Animals including birds and reptiles disperse Brazilian pepper seed. Mockingbirds, cedar waxwings, American robins, red-whiskered bulbuls, and catbirds disperse Brazilian pepper seed by eating its fruit [56,137,183]. When American robins are abundant in southern Florida during the winter fruiting period, they may disperse more Brazilian pepper seeds than all other dispersers combined. Brazilian pepper's phenology may serve to enhance dispersal by frugivores in Florida, because few native species are fruiting when Brazilian pepper is fruiting . Tassin and others  suggest that bird dispersal of Brazilian pepper seed on Reunion Island is often localized to Brazilian pepper communities, because no other plant species are fruiting when Brazilian pepper fruits, and Brazilian pepper seeds remain in the systems of red-whiskered bulbuls (an introduced bird involved in plant invasions on the island) for only short periods. Brazilian pepper fruit may be favored by alien frugivorous birds in Hawaii . For information on bird species that disperse Brazilian pepper seed within its native range, see Cazetta and others . Intact Brazilian pepper seed was found in the stomachs of black spiny-tailed iguanas in southwest Florida , and seed occurred in the scat of a box turtle on Egmont Key in Tampa bay . In northeastern Brazil, ants were observed dispersing Brazilian pepper seeds .
Mammal dispersal may provide an advantage to Brazilian pepper seed due to the high nutrient content of mammal scat . Raccoons are known to disperse Brazilian pepper seeds [56,67], and opossums, deer, and cattle may also disperse the seed [56,108]. In Hawaii Brazilian pepper seeds are dispersed by feral pigs .
Brazilian pepper seeds may be dispersed substantial distances by water. Brazilian pepper fruits remained buoyant for 6 to 7 days on average in saline water (15 and 30 ppt), significantly (P<0.001) longer than the average duration of buoyancy in freshwater (5 days). Seed viability decreased as the number of days the fruits floated increased (P<0.001). Estimated dispersal distances in a lagoon on Florida's east coast were 10.5 miles (16.9 km) in freshwater and over 13.7 miles (22.0 km) in saline water. Seed dispersal into drier, less saline habitats suitable for Brazilian pepper establishment may be facilitated by boat wakes or vertebrates . Because Brazilian pepper germination occurs after soaking seeds in water and seedlings are abundant along riverbanks and in wetlands on Reunion Island, Tassin and others  concluded that Brazilian pepper seed is dispersed by water in this location.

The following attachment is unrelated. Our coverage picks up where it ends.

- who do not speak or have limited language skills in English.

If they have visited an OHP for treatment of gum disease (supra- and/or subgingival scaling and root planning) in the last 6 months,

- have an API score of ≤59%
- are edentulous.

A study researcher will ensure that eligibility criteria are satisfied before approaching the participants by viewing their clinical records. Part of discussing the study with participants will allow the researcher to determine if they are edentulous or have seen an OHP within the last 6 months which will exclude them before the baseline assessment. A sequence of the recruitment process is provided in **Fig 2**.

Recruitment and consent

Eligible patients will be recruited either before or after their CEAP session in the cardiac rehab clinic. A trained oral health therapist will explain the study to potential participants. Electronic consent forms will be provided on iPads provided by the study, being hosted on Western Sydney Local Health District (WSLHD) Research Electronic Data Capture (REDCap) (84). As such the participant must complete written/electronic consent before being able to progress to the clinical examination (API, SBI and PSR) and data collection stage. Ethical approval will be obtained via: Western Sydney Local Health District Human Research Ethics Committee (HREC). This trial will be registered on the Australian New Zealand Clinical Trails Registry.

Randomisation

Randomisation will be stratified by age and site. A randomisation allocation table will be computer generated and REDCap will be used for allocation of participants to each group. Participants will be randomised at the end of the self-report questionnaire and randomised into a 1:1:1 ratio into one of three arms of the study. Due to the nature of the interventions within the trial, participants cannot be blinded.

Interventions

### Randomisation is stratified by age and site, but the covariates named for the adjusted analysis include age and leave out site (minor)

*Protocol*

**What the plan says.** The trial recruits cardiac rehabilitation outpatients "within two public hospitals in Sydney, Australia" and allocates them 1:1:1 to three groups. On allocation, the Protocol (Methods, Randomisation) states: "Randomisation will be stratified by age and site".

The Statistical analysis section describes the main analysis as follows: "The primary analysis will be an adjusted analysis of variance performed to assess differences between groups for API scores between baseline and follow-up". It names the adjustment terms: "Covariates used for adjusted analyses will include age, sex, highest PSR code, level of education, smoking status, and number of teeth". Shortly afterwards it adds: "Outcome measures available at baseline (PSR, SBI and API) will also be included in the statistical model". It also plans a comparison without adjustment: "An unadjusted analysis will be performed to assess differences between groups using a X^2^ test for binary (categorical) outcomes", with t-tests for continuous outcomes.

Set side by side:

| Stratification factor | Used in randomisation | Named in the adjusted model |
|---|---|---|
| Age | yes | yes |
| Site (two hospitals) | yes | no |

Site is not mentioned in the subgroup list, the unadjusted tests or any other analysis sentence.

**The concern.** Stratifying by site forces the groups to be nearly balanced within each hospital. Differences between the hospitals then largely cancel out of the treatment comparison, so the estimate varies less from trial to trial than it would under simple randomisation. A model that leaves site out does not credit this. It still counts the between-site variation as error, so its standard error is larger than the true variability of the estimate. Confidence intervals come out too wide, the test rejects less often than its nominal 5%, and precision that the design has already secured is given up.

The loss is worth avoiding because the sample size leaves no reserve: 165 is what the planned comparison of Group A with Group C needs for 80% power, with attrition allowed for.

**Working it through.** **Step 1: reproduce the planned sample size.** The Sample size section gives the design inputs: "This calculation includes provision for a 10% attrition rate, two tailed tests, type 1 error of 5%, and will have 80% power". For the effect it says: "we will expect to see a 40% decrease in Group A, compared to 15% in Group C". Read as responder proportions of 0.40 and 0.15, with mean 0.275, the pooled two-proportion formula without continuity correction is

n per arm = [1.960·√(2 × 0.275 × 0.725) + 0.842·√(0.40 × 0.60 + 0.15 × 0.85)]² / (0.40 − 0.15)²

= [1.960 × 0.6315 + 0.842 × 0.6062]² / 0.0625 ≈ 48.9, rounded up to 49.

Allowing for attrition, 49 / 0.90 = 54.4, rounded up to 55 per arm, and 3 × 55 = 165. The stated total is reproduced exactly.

Proximity to a seed source is likely an important factor influencing the spread of Brazilian pepper. For example, seed traps in Brazilian pepper-dominated forests captured more Brazilian pepper seeds than those in other habitats . Observational evidence suggests that proximity to a seed source and/or seed bank composition were probably more important than several other site factors, such as differences in substrate or hydrology, in determining which species would dominate successional vegetation within the Hole-in-the-Donut area of Everglades National Park . In Queensland, Australia, percent and number of weed species were much greater in areas near residences than those further away, and observations suggested that dumping of garden waste was a major source of weeds, including Brazilian pepper .